This summer, in situ: presents The Woyzeck Project, an interpretation of the unfinished work by George Buechner, which we will be performing in the Cambridge Leper Chapel. Here, Susan Quilliam speaks to director Richard Spaul who explains his choice, his approach – and how the work may be a challenging experience for audience members.
Richard, the play has a curious history, doesn’t it?
The history of the play, and its unlikely survival, is almost as remarkable as the play itself. The playwright, German dramatist George Buechner, had written it only in note form – but then became involved in pro-democracy revolutionary activity, went on the run from government forces, and died of typhus in 1837. His work was discovered in a jumble of papers as fragments of scenes and conversations – he apparently had appalling handwriting and it was not even clear clear in what order the fragments should be performed.
Buechner’s brother Ludwig originally thought the notes worthless, but nevertheless kept them safe, and the work was eventually published in 1879 – more than 40 years after the author’s death – being first performed only in 1913. Since then, however, it has gained a reputation as an intensely compelling piece.
Why did you choose Woyzeck?
I’ve known the play for many years but never produced it until now. It deals with very powerful themes – poverty, distress, jealousy, the dreadful impact of debilitating mental illness. In particular, it explores the way in which a toxic mix of hardship, neglect and social deprivation can result in horrendous violence. It seems almost miraculous than anyone could have written it at that time in history, let alone a 22-year-old on the run from the authorities!
In fact, one of Woyzeck’s attractions for me is how modern it seems. Its brevity and disjointedness, lack of linear plot, weird characters and bursts of violence appealed greatly to artists in the early 20th century – for instance, Alban Berg’s 1922 opera Wozzeck is a response to the text. And the language seems incredibly modern to have been written in the 1830s – it doesn’t resemble anything that I know of from that period.
Thematically too, the play was ahead of its time. Woyzeck’s partner Marie, who is also the mother of his child, lives in great poverty and has relationships with other men. She appears to be on the edge of prostitution, as a great many women were in that era, and those around her seem to think that is pretty normal. But Woyzeck – in a frightening prefigurement of individuals such as Peter Sutcliffe – takes it into his head that Marie needs to be killed to atone for her sin. This is in direct contrast to the trite moralising of Buechner’s socially-concerned contemporaries such as Dickens.
Untypically for his age, Buechner takes a good hard look at a very difficult, unjust and imperfect world.
How have you developed Buechner’s fragments into the finished version in situ: is performing?
Woyzeck supplies us with a great deal of freedom and scope to develop and devise. We can ask questions such as: Should the audience be plunged into nightmare when they walk through the door and into the performance? Should they see the action through the eyes and ears of the mentally-ill and distressed central character? What order shall we do the scenes – do we repeat or loop them? There are so many exciting possibilities, meaning that we can make very imaginative use of our setting, the unconventional site of the Leper Chapel.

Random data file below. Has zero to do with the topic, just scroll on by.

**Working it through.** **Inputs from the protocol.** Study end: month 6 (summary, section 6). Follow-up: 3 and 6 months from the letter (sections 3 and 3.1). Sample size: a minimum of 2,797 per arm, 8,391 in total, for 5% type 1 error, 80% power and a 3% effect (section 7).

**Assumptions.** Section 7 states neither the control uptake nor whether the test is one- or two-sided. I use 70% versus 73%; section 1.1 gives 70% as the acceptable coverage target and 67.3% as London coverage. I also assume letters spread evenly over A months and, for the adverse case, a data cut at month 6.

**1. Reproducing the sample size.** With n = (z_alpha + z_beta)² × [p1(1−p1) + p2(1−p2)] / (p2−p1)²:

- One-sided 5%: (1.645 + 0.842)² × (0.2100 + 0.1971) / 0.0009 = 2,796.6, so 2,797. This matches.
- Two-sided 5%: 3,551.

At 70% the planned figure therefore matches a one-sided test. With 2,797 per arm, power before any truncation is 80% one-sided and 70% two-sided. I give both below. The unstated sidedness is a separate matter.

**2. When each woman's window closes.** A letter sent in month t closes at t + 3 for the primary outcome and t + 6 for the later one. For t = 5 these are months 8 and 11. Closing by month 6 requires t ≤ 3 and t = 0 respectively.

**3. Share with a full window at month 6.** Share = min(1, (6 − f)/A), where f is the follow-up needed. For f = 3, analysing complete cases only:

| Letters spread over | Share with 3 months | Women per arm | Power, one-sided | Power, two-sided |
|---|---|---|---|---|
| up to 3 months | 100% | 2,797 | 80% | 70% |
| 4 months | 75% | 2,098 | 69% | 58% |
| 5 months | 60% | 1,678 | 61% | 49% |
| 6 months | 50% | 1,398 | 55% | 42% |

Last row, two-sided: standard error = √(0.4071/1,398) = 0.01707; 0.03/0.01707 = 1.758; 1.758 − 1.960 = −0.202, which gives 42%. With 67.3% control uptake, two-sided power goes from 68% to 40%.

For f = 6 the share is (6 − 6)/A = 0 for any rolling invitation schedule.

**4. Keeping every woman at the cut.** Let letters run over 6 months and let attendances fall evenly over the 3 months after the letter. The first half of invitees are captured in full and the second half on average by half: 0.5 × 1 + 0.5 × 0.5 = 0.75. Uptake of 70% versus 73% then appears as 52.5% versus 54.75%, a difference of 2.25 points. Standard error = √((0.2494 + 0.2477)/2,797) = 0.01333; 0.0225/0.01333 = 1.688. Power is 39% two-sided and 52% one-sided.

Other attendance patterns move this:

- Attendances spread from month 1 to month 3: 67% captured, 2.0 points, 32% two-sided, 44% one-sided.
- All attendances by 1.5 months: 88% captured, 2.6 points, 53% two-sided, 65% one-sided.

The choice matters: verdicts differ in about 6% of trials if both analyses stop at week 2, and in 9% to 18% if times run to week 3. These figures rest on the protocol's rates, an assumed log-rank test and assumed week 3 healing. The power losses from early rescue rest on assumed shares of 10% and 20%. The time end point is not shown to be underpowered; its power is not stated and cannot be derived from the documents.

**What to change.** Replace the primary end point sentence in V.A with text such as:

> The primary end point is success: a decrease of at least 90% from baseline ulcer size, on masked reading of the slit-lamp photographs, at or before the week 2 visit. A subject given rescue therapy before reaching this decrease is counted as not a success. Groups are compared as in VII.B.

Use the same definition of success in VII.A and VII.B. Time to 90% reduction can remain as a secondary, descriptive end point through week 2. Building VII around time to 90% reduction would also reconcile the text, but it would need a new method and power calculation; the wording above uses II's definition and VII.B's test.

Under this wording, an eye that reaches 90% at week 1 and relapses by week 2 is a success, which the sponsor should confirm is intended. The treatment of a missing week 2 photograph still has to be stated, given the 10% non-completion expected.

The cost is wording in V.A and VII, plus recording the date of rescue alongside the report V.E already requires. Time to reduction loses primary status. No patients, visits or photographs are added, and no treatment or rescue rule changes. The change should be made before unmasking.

The performance has gone through three distinct phases. Some of us started work in autumn 2017 on the general theme of Tragedy; we looked at Mask, Ritual and Chorus to explore what we found most interesting.
In the second stage we have focussed more on the play itself, developing those themes with regard to Woyzeck. We’ve explored other aspects too, notably German Expressionism with its emphasis on the violent, the nightmarish, the angst-producing. We’re doing that through movement, voice, environment and character, giving us many possible approaches.
Our final phase involves working on site in the Leper Chapel, honing everything down to the finished production; for all its strangeness Woyzeck has a very identifiable tragic structure which we intend to bring out, whilst also making the most of our year’s explorations. It’s a long and varied process – but very rewarding.
Woyzeck is not a pretty tale. What challenges do you think it might present for the audience?
The challenge is that our production is a very full-on experience. The audience will not be in rows on seats. They will be moving around the space very close to the performers, and so they will experience a rather nightmarish world at very close quarters. I find that exciting and welcome that sort of intensity – not everybody does, but quite a few people do.
So I think our work will appeal to those who want to experience something out of the ordinary – and something of more than ordinary intensity and intimacy.
If the weather is cold, you are advised to wrap up warmly as this venue has no heating; toilets are nearby but not on site.